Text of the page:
Dreams of Flying

While there’s a department of it in Washington, D.C., one must really question if there’s any justice in a country that can’t recognize what Willie Nelson did years ago: that Kimmie Rhodes is an “undiscovered superstar.” Yes, he was probably smokin’ something the Feds would frown upon at the time, but the fact remains that native Lubbockite Kimmie Rhodes is just as deserving of mention in the same revered breath with fellow West Texan musical legends such as Buddy Holly, Roy Orbison, and the Flatlanders. And no, we’re not smokin’ anything. But don’t take our word (or Willie’s) for it. On Dreams of Flying, Rhodes makes the case just fine on her own, with the same elegantly crafted, soulfully beautiful and perceptive-songstress ease that she has for years, both under the radar and on somewhat more high-profile (relatively speaking) releases, like 1996’s West Texas Heaven on Justice Records.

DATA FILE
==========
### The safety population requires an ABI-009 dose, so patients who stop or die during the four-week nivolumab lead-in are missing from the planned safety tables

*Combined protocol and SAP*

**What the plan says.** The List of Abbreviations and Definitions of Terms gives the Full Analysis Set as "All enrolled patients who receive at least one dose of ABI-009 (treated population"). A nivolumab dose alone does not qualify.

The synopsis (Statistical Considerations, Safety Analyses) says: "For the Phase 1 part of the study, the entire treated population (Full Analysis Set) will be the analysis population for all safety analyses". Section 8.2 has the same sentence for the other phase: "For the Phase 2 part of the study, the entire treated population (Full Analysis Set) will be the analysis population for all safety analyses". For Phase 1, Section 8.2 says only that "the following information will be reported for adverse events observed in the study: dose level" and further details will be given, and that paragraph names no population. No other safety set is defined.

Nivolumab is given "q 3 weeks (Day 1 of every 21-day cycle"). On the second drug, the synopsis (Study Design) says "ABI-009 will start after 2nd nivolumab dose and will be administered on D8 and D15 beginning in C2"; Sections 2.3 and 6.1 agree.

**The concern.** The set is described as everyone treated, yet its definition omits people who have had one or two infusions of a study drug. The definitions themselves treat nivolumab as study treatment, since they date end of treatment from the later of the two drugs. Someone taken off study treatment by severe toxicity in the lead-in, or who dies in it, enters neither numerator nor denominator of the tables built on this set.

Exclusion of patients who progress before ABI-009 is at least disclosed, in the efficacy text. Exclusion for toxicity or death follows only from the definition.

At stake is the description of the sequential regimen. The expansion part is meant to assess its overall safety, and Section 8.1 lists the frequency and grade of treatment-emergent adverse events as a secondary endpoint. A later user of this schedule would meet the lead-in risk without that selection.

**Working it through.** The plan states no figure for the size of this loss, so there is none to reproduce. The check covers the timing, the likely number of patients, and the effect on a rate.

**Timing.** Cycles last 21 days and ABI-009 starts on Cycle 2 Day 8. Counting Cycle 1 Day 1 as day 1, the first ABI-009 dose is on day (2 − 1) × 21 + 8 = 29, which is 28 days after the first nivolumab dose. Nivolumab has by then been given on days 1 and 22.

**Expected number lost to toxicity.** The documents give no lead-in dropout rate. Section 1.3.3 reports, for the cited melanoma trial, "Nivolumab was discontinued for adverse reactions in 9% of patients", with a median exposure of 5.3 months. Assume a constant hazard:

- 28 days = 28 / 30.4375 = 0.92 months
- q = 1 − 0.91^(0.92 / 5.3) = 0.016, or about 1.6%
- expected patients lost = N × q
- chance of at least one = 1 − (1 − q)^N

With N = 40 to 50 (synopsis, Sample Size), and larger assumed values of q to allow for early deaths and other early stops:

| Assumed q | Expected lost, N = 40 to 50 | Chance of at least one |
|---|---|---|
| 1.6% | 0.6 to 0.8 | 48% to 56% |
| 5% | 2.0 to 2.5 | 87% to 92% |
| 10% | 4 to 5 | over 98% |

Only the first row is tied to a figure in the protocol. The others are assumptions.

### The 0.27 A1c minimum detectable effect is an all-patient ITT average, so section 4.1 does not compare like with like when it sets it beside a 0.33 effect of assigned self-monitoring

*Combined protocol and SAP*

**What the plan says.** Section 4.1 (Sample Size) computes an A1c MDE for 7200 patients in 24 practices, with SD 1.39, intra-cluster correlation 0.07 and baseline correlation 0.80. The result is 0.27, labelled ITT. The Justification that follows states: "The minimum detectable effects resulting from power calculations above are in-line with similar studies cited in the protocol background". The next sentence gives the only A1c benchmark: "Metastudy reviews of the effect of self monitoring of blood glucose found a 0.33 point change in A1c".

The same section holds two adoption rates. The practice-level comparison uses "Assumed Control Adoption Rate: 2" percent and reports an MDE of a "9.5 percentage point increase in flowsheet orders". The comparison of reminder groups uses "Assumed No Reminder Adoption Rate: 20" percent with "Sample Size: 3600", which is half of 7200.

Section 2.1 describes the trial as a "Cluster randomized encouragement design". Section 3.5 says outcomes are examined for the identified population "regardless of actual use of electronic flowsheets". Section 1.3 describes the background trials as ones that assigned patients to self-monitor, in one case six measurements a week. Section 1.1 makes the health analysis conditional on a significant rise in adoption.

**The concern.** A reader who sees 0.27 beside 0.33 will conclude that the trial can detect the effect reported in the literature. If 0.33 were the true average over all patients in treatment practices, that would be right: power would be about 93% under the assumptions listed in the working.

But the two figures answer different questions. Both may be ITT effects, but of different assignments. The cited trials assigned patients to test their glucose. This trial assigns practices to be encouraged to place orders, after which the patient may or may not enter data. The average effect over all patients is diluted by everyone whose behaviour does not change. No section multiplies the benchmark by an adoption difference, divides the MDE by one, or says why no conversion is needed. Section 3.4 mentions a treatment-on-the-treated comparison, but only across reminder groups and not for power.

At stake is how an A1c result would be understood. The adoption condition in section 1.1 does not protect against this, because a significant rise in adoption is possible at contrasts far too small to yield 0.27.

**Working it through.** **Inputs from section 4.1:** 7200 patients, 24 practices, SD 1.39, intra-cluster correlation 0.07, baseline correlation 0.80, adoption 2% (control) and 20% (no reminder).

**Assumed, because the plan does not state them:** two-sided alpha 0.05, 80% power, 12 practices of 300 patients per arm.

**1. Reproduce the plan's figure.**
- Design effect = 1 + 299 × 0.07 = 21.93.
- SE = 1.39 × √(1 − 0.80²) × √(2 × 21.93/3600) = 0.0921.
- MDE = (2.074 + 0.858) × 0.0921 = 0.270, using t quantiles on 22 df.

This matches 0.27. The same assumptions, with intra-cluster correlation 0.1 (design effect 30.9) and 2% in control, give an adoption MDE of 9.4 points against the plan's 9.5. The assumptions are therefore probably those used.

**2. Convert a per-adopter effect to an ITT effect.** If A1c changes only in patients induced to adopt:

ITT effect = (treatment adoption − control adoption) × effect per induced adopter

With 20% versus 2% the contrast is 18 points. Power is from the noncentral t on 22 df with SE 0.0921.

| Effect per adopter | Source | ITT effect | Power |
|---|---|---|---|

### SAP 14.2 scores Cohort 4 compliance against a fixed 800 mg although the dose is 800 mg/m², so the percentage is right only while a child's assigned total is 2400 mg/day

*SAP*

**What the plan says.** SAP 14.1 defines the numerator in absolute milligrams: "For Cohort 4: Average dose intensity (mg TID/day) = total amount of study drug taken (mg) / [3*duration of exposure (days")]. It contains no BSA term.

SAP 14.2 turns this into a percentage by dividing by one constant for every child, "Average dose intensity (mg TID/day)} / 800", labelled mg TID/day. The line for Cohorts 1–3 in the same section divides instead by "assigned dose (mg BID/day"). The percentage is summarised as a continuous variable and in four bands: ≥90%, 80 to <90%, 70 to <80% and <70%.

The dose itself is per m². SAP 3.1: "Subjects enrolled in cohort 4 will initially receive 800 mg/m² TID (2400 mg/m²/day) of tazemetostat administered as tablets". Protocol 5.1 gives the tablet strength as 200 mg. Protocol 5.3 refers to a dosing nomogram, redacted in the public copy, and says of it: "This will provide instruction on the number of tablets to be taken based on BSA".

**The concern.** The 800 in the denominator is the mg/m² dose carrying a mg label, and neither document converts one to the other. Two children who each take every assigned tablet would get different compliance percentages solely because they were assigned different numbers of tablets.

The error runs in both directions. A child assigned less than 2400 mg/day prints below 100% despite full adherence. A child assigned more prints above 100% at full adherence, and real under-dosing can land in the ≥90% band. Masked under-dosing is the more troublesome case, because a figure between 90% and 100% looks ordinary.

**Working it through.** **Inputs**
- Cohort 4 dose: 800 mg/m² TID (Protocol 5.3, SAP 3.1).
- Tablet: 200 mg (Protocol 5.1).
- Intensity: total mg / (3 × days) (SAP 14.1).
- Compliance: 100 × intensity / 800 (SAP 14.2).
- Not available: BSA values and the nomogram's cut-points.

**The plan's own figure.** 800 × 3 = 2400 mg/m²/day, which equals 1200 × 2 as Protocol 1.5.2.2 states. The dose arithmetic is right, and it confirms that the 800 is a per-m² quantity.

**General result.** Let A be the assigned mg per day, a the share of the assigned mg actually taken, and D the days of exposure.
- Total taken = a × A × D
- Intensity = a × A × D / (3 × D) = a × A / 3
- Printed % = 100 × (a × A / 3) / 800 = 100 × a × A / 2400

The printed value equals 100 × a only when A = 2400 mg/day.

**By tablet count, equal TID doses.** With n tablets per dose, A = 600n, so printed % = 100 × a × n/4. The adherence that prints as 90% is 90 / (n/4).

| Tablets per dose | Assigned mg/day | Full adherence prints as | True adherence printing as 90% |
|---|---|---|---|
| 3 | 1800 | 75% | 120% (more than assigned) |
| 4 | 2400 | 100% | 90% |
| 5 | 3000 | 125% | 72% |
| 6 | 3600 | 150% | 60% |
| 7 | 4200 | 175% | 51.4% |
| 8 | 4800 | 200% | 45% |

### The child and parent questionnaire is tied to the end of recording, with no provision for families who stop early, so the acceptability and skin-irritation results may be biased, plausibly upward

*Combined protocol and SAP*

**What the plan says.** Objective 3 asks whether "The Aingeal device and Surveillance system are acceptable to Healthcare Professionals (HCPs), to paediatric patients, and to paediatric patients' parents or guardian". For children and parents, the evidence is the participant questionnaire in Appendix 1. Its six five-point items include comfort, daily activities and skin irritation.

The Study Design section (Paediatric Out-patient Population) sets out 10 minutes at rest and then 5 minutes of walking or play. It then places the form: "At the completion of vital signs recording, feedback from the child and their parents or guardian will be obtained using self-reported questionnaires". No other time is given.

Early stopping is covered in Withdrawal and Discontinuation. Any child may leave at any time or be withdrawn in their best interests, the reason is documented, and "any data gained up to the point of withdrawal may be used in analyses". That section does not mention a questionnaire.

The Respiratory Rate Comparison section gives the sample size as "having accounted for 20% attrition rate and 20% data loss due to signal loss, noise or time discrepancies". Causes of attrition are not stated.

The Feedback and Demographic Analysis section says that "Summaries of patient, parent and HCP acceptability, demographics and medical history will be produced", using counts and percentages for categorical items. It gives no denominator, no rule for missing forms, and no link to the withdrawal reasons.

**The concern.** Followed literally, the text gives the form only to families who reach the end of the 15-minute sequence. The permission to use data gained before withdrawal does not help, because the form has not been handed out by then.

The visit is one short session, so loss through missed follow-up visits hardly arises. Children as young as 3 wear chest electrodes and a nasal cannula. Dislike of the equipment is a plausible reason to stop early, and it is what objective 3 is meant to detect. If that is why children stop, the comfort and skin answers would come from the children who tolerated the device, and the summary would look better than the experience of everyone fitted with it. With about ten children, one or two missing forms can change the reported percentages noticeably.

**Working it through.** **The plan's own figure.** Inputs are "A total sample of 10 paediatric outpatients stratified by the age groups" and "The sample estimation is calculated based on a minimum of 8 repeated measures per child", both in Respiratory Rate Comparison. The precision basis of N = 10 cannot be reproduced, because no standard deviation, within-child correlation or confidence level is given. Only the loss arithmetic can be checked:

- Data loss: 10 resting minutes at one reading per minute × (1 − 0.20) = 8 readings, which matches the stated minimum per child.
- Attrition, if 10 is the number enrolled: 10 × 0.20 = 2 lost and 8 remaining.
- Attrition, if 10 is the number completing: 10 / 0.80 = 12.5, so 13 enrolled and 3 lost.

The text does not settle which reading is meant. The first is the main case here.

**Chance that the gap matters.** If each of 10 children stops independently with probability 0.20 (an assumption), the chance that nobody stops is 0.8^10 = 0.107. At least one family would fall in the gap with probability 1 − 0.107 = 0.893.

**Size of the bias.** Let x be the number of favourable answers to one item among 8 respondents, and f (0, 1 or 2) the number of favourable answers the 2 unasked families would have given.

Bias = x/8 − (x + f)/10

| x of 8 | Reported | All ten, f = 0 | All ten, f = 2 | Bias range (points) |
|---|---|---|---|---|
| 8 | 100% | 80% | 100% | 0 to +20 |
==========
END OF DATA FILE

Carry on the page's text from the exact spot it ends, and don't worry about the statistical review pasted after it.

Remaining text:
You may be able to take the songwriter out of West Texas, but the best ones never get those lonesome plains and that endless searching for something beyond the horizon out of their system. Or their craft. Interestingly, that is most apparent on the only cover on Dreams of Flying, Donovan’s “Catch the Wind,” because in the hands of Rhodes and her duet partner, Joe Ely, the sad futility of trying to catch the wind also holds the longing hope that someday it may just be possible. The trick Rhodes pulls off so masterfully on her best original songs here (“One by One,” “Not a Cloud,” “Start Saying Goodbye” and the title track) is singing of simple, often bittersweet sentiments and scenes with such tender, daydreamy wonderment, optimism, and acceptance. On “New Way Through,” she observes, “the clouds are high, and there’s one that looks like Elvis only thinner/Isn’t it like a cloud, to be driftin’ like a lost begin-againer/trying to be a winner and looking for a new way through the world?” — GLEASON BOOTH